Recommitting To Financial Aid and the BC Experience
The distance separating Rahway, N.J., and Boston College might as well have stretched to the moon.
For Gabby Aquino, both seemed equally out of reach. Aquino, the daughter of Filipino immigrants, was an honors student and two-sport athlete born and raised in suburban New Jersey. She had been accepted to BC and aspired to become a physician but understood her parents couldn’t afford the tuition, no matter how much they scrimped and saved.
“I knew the only hope I had of attending BC was to see what I received for financial aid,” says Aquino. “It was a waiting game for me, for my family.”
The Way Forward
Gabby’s story is the rule, not the exception. Today, seven in 10 BC undergraduates receive some form of financial assistance—and most could not attend without these critical funds.
To date, more than 23,000 members of the BC family have supported this most pressing of Light the World campaign priorities, which remains resolutely tied to the University’s Jesuit, Catholic ideals.
Now many alumni, parents, and friends are choosing to give to need-based financial aid a second time and magnify their impact on students’ lives. Maureen ’89 and Ian Johnson, MS’01, stand among them, having recently doubled their commitment to their endowed financial aid fund.
“Why we give is actually quite simple,” says Maureen Johnson. “I was accepted to 10 schools, and Boston College gave me the best financial aid package. Without that assistance, I would not have attended BC.
“I thank Boston College for helping shape my life, and I want to be sure a BC education is financially possible for future students.”
As co-chair of her 25th reunion committee, Maureen spent much of this spring encouraging her fellow classmates to participate—at any giving level—in the campaign and to consider stretching their gifts if they could.
“Another reason we give,” says Ian Johnson, “is because we were asked to give. We were shown that our support makes a difference.”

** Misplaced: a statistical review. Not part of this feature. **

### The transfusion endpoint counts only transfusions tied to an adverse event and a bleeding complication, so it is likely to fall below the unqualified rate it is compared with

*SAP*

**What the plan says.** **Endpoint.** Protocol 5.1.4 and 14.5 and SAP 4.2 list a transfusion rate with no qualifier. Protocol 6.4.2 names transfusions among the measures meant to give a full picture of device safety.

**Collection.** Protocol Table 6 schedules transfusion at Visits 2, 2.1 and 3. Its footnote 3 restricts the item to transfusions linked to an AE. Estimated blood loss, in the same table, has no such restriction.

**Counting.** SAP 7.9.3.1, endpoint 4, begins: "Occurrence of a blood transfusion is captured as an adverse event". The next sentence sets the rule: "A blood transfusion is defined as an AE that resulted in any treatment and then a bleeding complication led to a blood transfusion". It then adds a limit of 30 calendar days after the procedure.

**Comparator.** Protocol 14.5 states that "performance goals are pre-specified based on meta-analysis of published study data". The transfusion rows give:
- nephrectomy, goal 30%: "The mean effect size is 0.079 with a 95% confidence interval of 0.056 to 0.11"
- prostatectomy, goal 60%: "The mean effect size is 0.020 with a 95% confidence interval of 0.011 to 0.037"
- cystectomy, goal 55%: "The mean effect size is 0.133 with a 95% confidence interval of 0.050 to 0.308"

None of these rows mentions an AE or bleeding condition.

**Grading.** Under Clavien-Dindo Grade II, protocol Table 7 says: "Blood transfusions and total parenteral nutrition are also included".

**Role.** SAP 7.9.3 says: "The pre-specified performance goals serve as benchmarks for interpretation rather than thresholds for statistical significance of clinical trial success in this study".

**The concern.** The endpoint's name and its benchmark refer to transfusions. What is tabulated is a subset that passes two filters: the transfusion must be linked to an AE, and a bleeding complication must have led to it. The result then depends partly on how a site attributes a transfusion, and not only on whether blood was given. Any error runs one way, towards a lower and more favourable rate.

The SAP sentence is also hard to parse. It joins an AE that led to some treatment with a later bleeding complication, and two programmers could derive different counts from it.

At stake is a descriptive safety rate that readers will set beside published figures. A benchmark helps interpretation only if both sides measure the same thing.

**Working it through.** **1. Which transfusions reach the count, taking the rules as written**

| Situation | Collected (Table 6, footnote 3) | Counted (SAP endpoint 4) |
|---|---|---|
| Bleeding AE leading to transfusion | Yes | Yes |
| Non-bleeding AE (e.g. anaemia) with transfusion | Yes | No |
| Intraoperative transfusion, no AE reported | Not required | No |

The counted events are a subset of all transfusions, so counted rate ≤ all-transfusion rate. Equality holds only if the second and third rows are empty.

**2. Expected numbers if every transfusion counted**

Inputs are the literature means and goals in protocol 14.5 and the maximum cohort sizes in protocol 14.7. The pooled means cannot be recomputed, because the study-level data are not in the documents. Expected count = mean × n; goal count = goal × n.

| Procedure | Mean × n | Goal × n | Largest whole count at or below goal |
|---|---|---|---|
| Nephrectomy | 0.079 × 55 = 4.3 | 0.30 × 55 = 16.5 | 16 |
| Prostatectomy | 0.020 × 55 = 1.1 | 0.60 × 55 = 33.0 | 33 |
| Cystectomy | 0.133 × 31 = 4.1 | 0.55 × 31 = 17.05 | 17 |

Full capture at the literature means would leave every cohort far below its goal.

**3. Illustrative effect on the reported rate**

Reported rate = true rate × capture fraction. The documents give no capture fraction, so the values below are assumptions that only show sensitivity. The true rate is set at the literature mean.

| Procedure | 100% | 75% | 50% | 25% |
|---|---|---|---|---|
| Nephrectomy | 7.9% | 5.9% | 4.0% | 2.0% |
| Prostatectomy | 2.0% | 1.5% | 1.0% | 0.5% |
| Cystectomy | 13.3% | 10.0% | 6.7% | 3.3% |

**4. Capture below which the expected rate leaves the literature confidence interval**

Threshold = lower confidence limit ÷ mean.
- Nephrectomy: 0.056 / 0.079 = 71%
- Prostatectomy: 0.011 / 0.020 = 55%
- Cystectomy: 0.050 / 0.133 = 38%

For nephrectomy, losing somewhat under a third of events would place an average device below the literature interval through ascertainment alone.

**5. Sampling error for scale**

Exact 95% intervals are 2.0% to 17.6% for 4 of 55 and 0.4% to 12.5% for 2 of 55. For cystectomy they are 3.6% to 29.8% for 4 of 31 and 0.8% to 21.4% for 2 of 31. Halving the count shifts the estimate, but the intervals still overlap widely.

Jennifer Mugar Flaherty ’92 and her husband, Peter Flaherty, also know how much financial aid matters on campus. The couple created the Mugar Flaherty Family Scholarship, inspired by a tradition of philanthropy and gratitude set by their respective grandparents.
Their scholarship will help ensure that students in the Lynch School of Education graduate with minimal financial burden before entering the teaching profession.
The couple’s commitment evolved from her connection as a Lynch School graduate and their annual gifts to financial aid. They further recognize how vital that aid is when attending the University’s springtime Scholarship Dinner. “The students who speak at the dinner are not only extremely talented, but also dedicated to their educational experience at Boston College,” says Jennifer Mugar Flaherty. “I can’t think of a better place to invest in others, knowing that as a result of our scholarship, a person will be attending BC each year in perpetuity.”
When Gabby Aquino received the email that revealed her BC financial aid package, she was hesitant to click on it. Her mind raced. “It’s probably not enough,” she thought.
But the news was not what she feared—thanks to her financial aid donors, Joan and James Peck, P’92, ’01, who had created a scholarship in memory of their son Andrew ’01.
“I saw that I was awarded almost a full tuition scholarship, and it was the excitement of my acceptance letter all over again,” says Aquino. “Right then I decided that I was going to Boston College.”
This fall, Gabby will be a junior at the Heights, pursuing her biology major on the premed track. She’ll be returning from Peru, where she participated, along with other BC students, in a medical brigade to assist those in need of care, already doing what she can to improve the lives of others.
“My scholarship is a blessing,” says Aquino. “It has allowed so many possibilities in my life. It is the best thing that’s ever happened to me.”